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Most wars start as miscalculation. Think of Napoleon III deciding that the Prussian King’s apparent provocation had to be answered by the force of arms. Or Tsar Nicholas II’s desire to distract attention from his domestic troubles with a “short, victorious little war” against Japan; Likewise General Galtieri’s hope for the same (and, we might add, Arthur Scargill calling his strike without a ballot two years afterwards).
As I write, Kim Jong Un seems more like a small boy who threatens to run away if he’s made to do his homework. His increasingly alarming threats don’t seem to be matched by military preparation. Life in Pyongyang, always bizarre, goes on. Today is his grandfather’s 101st birthday and celebrations are in order. Let’s pass over, for now, the pharaonic arrangement where the grandfather, Kim Il Sung, who died eighteen years ago, still officially rules North Korea. Let’s reassure ourselves that his grandson would not think this a particularly auspicious day to provoke an a war he would lose. Let’s imagine that despite the bubble in which he lives, the sycophantic propaganda he is fed, and his scientists’ undisputed success in actually producing nuclear weapons, he understands that any war he started would end with his utter destruction.
Saturday’s promise by the United States and China to work together for peace on the Korean peninsula is not a good sign. China, it is well known, has more influence over Pyongyang than anyone else. Last week Beijing already called on Kim Jong Un to back down. That it did so in public should be taken to mean its private warnings have not been heeded: you don’t embarrass an ally in public if you can help it. The Sino-American meeting is ominous, and its message unavoidable: we take your recklessness so seriously that we’re willing to publicly side with your greatest enemy and our world rival. It looks like evidence that the Chinese message is not getting through.
In truth, we’ve no way of knowing what Kim Jong Il is trying to achieve. We have very little information about North Korea itself. And we’re totally in the dark about if, let alone how, he’s receiving the messages from world powers to calm down.
Kim Jong Un’s behaviour is one thing. Everybody thinks the boy is mad, so they all take extra care to appear calm but firm, like an ideal school teacher faced with a disruptive pupil. But Korea is far from the only Asian flashpoint. The continent is too well endowed with disputes in which at least one of the powers has nuclear weapons, and whose national security politics are often at best opaque and at worst downright chaotic: Between Indian and Pakistan, between China and Taiwan, between Japan and China, and between the uncomfortably large number of countries with claims to islands in the South China Sea.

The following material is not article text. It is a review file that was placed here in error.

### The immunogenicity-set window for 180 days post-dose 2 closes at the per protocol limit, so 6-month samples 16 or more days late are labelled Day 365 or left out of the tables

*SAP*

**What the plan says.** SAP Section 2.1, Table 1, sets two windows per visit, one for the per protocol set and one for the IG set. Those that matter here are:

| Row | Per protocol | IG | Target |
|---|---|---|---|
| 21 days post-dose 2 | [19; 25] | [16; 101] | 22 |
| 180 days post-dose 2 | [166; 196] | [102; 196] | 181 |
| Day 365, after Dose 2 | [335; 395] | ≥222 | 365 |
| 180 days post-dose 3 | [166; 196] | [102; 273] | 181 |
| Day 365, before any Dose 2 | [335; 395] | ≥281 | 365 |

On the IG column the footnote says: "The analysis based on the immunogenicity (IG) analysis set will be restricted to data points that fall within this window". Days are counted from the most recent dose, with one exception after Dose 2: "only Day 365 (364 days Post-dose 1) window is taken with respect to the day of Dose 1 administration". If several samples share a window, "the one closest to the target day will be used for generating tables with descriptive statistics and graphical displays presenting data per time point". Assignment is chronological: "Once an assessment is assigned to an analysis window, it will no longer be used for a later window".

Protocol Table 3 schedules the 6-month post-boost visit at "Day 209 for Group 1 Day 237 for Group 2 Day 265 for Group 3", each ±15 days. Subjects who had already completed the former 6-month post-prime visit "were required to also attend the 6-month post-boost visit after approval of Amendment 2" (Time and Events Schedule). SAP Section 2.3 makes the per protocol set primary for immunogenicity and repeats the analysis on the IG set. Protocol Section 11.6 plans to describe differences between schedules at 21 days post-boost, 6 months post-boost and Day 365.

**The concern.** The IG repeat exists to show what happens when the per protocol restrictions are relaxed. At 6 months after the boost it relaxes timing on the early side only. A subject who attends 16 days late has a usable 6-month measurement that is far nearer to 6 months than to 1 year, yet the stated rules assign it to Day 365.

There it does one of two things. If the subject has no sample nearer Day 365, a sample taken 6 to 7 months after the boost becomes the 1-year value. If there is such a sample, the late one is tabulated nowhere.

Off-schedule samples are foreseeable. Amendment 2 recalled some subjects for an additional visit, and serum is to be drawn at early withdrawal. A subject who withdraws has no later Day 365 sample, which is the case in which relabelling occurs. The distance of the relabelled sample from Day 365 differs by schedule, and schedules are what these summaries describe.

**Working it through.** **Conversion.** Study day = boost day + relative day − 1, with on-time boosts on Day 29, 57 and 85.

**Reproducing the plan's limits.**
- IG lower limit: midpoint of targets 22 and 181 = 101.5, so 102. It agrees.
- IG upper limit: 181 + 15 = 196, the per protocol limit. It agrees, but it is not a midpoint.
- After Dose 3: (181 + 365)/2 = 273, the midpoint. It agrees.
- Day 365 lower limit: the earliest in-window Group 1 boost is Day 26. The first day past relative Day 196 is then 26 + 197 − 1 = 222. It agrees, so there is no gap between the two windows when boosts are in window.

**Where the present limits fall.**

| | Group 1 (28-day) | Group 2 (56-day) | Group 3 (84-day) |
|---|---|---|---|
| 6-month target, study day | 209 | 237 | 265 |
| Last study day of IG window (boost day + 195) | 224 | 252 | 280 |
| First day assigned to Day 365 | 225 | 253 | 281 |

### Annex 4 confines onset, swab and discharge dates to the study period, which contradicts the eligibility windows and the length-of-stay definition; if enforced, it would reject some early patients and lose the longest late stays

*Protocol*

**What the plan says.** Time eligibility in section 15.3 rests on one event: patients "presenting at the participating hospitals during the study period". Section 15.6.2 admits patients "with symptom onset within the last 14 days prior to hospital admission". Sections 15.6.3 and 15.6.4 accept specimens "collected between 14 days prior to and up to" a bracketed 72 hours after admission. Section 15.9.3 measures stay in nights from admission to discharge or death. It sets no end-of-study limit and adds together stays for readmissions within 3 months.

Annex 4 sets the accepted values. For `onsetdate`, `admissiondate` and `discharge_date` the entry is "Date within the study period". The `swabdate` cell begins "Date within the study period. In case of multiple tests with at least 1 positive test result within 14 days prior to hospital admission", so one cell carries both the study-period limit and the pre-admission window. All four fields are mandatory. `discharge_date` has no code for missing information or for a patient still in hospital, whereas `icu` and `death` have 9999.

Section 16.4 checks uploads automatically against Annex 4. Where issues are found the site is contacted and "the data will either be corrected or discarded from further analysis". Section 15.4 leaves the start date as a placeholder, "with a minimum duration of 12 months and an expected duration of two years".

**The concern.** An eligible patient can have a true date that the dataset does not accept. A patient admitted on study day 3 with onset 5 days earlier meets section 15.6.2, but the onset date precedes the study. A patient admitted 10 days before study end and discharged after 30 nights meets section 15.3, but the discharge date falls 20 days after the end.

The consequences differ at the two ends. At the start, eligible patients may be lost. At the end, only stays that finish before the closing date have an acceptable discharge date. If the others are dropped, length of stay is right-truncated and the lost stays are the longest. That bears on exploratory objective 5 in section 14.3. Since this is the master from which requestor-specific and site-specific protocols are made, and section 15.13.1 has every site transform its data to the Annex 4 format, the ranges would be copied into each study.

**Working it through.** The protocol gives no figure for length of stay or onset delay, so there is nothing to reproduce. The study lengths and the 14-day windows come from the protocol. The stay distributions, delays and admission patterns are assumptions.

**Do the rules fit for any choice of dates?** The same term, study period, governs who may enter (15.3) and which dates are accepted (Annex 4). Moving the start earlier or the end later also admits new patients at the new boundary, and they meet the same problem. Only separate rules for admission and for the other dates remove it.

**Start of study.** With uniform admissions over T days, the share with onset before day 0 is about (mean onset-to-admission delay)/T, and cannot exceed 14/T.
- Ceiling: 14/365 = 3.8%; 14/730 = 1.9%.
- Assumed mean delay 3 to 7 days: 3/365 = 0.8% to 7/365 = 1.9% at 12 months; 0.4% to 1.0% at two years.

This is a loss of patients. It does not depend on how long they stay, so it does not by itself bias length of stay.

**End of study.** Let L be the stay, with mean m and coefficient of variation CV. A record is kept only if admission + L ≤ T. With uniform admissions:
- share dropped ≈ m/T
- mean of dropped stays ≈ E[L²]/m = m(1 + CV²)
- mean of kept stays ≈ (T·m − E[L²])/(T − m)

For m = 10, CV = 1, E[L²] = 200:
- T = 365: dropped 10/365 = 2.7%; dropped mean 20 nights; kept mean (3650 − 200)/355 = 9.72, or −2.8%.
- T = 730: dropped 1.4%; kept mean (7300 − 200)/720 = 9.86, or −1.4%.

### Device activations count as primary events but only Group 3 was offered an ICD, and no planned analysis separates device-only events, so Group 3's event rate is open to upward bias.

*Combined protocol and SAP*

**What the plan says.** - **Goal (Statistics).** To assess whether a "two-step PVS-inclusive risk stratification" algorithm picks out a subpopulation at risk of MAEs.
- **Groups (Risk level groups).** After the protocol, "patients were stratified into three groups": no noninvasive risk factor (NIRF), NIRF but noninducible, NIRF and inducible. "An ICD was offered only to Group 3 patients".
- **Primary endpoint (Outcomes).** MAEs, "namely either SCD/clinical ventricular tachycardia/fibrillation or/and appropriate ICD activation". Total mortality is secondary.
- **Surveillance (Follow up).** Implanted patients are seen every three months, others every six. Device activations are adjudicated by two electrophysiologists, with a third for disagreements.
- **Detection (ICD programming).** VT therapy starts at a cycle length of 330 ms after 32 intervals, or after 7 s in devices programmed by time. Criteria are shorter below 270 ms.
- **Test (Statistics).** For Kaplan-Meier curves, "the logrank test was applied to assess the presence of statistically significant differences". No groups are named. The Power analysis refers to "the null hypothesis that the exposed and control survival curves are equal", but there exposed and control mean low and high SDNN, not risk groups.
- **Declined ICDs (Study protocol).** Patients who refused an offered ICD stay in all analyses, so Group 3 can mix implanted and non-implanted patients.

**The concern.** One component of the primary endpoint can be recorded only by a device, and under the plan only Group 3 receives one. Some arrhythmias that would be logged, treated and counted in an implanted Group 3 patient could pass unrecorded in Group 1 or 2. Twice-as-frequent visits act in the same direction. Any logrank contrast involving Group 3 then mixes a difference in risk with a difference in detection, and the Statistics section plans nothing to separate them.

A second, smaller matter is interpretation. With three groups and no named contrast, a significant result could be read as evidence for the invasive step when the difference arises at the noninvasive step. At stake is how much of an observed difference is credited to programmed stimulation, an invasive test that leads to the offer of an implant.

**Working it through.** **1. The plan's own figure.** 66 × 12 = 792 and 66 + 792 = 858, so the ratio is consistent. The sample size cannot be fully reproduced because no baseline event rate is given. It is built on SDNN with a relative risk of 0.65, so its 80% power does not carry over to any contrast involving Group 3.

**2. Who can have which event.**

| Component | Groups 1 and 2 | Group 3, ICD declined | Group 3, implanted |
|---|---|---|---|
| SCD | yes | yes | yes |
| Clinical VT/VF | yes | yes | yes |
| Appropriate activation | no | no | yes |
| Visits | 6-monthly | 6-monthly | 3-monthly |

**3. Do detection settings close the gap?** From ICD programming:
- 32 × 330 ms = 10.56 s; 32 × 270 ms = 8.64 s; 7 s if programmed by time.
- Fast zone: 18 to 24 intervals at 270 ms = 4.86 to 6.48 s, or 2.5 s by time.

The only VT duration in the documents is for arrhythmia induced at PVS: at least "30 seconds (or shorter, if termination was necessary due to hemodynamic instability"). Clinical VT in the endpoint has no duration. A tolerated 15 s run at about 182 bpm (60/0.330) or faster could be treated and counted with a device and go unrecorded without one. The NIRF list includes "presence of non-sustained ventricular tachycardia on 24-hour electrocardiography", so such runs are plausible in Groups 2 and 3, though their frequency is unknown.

When a South Korean warship was sunk in 2010 nobody doubted it was an attack by Pyongyang. Indeed, rumour has it Kim Jong Un ordered the attack. But suppose something were to happen to one of the (increasingly numerous) Chinese or Japanese submarines that patrol south-east Asia’s disputed waters. Or some fresh incident appear to happen in, say, off the coast of Vietnam. Or if military manoeuvres were to be perceived as a surprise attack, as NATO’s Able Archer 83 exercise nearly was by the Soviet Union.
It’s a commonplace to note international tension rising in Asia. Scenario planners have long imagined a nationalist-minded Japanese government clashing with an inexperienced Chinese leadership facing allegations of institutional corruption amid slowing economic growth, to say nothing of disputes over oil, minerals or shipping lanes. Meanwhile an Anglo-Saxon maritime power “pivots” to balance the overwhelming land forces of a rising industrial economy. It’s all begun to look rather like the closing decades of the 19th century.
We reassure ourselves that the world has grown up since then, and that war fever can be dissipated by what wonks like to call the “international security architecture.” Usually described in terms of the institutions that compose it, it looks like a set of organisation charts, enlarged to span the globe, but its power comes from the countless meetings military and civilian leaders have; from exchanges and conferences and from the distillation of their results, and from the way that officials in different countries who have known each other for decades working in regional bodies and on particular initiatives, understand each other and each other’s people.
This architecture is strong in Europe and Latin America, and has been important in preventing major tension between Venezuela and Colombia boiling over into war. Yet it’s weak indeed across most of Asia, where defence establishments behave in clandestine fashion (China’s real military budget is a secret, and nobody knows quite how many nuclear weapons they have), and political cultures vastly more different from each other than in Latin America or pre-war Europe.
Ten years ago it was fashionable to say that war between states was outmoded, to be replaced by “asymmetric threats,” terrorism and insurgency. Writing shortly after the Boer War, a prominent military intellectual announced that wars between countries were over, and “we face a new sort of war, a war amongst the people.” The most important task in international affairs is to make sure that this time he’s right.